Flann O'Brien was the best known pseudonym of Brian O'Nolan (1911-1966), who also published under the name Myles na gCopaleen. He was a twentieth century Irish humorous writer.
Under the name Flann O'Brien, he published a series of novels that have attracted a wide following for their bizarre humour and Modernist metafiction. At Swim-Two-Birds works entirely with recycled characters from other fiction (and legend), on the grounds that there are already far too many fictional characters in circulation, while The Third Policeman has a superficial plot about an Irish country youth's vision of hell, played against a satire of academic debate on an eccentric philosopher, and finds time to introduce the atomic theory of the bicycle. The philosopher in question, De Selby, is based on Giambattista Vico, who had been a fascination of James Joyce's, and the importance of the bicycle recalls Samuel Beckett. The Dalkey Archive features a character who encounters a penitent, elderly James Joyce (who never wrote any of his books) working as a busboy in the resort of Dalkey and a scientist looking to suck all of the air out of the world. Other books by Flann O'Brien include The Hard Life (a fictional autobiography meant to be his "misterpiece"), and The Poor Mouth (originally written in Irish as An Béal Bocht).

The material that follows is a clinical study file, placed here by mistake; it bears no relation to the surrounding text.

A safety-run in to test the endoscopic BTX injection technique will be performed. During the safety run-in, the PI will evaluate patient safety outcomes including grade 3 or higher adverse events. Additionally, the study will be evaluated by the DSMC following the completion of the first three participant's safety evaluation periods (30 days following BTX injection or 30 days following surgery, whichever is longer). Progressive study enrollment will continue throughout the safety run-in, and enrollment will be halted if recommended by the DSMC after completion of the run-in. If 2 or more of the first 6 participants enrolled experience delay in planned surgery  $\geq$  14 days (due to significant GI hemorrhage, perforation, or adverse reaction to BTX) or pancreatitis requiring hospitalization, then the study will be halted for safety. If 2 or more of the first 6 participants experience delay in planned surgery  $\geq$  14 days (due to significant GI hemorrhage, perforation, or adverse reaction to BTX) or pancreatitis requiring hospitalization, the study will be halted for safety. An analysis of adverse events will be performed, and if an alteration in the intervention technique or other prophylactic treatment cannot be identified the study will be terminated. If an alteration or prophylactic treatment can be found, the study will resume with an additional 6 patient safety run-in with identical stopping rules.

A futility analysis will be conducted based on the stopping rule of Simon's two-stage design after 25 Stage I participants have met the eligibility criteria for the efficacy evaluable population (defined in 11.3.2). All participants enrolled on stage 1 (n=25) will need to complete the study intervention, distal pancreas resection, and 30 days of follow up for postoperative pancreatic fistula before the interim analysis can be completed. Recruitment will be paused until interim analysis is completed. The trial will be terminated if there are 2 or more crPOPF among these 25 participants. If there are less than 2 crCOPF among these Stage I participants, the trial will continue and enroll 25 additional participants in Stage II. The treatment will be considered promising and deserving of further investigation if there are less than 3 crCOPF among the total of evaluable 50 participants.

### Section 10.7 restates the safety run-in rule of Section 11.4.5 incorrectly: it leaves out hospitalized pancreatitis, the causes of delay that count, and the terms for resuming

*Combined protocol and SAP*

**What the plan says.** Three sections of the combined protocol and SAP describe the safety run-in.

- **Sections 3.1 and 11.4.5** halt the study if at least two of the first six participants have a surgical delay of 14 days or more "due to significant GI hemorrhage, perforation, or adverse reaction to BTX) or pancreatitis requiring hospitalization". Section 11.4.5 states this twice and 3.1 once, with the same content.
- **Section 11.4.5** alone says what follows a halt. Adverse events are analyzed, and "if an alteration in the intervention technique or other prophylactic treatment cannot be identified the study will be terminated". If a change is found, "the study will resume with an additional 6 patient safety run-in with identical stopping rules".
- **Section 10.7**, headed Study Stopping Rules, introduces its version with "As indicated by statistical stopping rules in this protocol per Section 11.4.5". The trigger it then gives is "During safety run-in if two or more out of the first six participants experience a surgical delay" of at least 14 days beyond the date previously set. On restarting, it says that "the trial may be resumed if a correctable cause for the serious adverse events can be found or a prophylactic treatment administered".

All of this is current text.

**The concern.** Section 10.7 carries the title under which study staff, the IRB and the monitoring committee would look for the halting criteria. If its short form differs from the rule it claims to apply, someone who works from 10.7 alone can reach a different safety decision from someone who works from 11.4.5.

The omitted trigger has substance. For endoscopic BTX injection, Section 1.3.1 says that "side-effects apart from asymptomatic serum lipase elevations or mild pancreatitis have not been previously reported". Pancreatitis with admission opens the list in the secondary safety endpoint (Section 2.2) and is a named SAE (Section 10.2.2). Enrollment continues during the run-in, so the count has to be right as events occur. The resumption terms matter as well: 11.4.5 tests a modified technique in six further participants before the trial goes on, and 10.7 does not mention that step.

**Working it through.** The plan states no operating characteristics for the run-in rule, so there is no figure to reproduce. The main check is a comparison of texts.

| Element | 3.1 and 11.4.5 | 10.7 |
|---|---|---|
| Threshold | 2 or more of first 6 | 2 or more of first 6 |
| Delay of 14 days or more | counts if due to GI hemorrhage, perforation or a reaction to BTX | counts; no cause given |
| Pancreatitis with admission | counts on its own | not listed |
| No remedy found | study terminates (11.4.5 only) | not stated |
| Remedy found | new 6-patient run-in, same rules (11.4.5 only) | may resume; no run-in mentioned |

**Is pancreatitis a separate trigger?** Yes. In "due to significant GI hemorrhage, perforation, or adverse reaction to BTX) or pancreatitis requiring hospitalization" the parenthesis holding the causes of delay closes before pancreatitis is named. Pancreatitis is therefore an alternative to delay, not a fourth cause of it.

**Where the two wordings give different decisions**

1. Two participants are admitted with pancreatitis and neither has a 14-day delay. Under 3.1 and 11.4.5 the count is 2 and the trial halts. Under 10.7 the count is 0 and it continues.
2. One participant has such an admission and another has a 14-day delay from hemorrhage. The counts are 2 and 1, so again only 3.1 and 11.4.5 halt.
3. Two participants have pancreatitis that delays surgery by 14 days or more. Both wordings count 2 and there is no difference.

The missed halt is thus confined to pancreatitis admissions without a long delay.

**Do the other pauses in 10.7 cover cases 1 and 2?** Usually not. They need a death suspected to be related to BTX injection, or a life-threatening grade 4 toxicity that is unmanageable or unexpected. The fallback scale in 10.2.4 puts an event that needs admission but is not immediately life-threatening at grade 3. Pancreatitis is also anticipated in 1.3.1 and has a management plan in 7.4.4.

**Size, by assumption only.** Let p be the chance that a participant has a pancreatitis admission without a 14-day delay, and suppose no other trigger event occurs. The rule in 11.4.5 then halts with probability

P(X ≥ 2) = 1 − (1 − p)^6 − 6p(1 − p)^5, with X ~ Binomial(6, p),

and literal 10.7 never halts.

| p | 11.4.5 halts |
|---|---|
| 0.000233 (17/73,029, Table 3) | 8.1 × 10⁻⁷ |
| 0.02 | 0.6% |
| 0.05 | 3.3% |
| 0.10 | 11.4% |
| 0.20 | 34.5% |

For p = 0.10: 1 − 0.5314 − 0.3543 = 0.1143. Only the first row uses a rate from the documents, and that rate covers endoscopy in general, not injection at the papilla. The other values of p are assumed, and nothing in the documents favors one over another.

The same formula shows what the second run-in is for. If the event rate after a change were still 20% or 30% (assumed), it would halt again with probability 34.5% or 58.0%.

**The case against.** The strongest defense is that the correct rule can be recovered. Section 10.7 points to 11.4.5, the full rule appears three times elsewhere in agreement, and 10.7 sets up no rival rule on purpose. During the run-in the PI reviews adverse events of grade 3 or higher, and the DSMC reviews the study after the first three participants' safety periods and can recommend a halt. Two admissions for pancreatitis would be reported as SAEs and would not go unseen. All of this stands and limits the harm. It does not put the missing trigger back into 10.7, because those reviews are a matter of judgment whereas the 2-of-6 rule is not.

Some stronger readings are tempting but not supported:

As a novelist, O'Nolan was powerfully influenced by James Joyce. Indeed, he was at pains to attend the same college as Joyce, and Joyce biographer Richard Ellman has established that O'Nolan, fully in keeping with his literary temperament, used a forged interview with John Joyce as part of his application.
As Myles na gCopaleen, O'Nolan published a regular column entitled "The Cruiskeen Lawn" in the Irish Times, usually in English, but sometimes in Irish, and sometimes in Latin. The columns introduce a regular set of characters, such as the "PLAIN PEOPLE OF IRELAND," "the Brother," and "the Da," include a "catechism of cliche," and propose numerous schemes for the improvement of the Irish nation. These pieces have been collected into a number of books with titles such as The Best of Myles and Cuttings from the Cruiskeen Lawn (an example of bilingual humour, which O'Nolan often used, is both in the pen name, which means "Myles of the little ponies," and in the pun of a small bird, the Curiskeen Lawn). O'Nolan had been one of the first proponents of the study of Irish, and yet as a newspaper columnist he consistently satirized Irish nationalists for their zeal. Some of the characters introduced in the "Cruiskeen Lawn" column (in particular The Brother) are explained in The Hard Life.
Flann O'Brien's writing is sufficiently creative that he counts as a major figure in twentieth century Irish literature. Like others whose primary output was periodical, his work has only recently been receiving wide attention from literary scholars.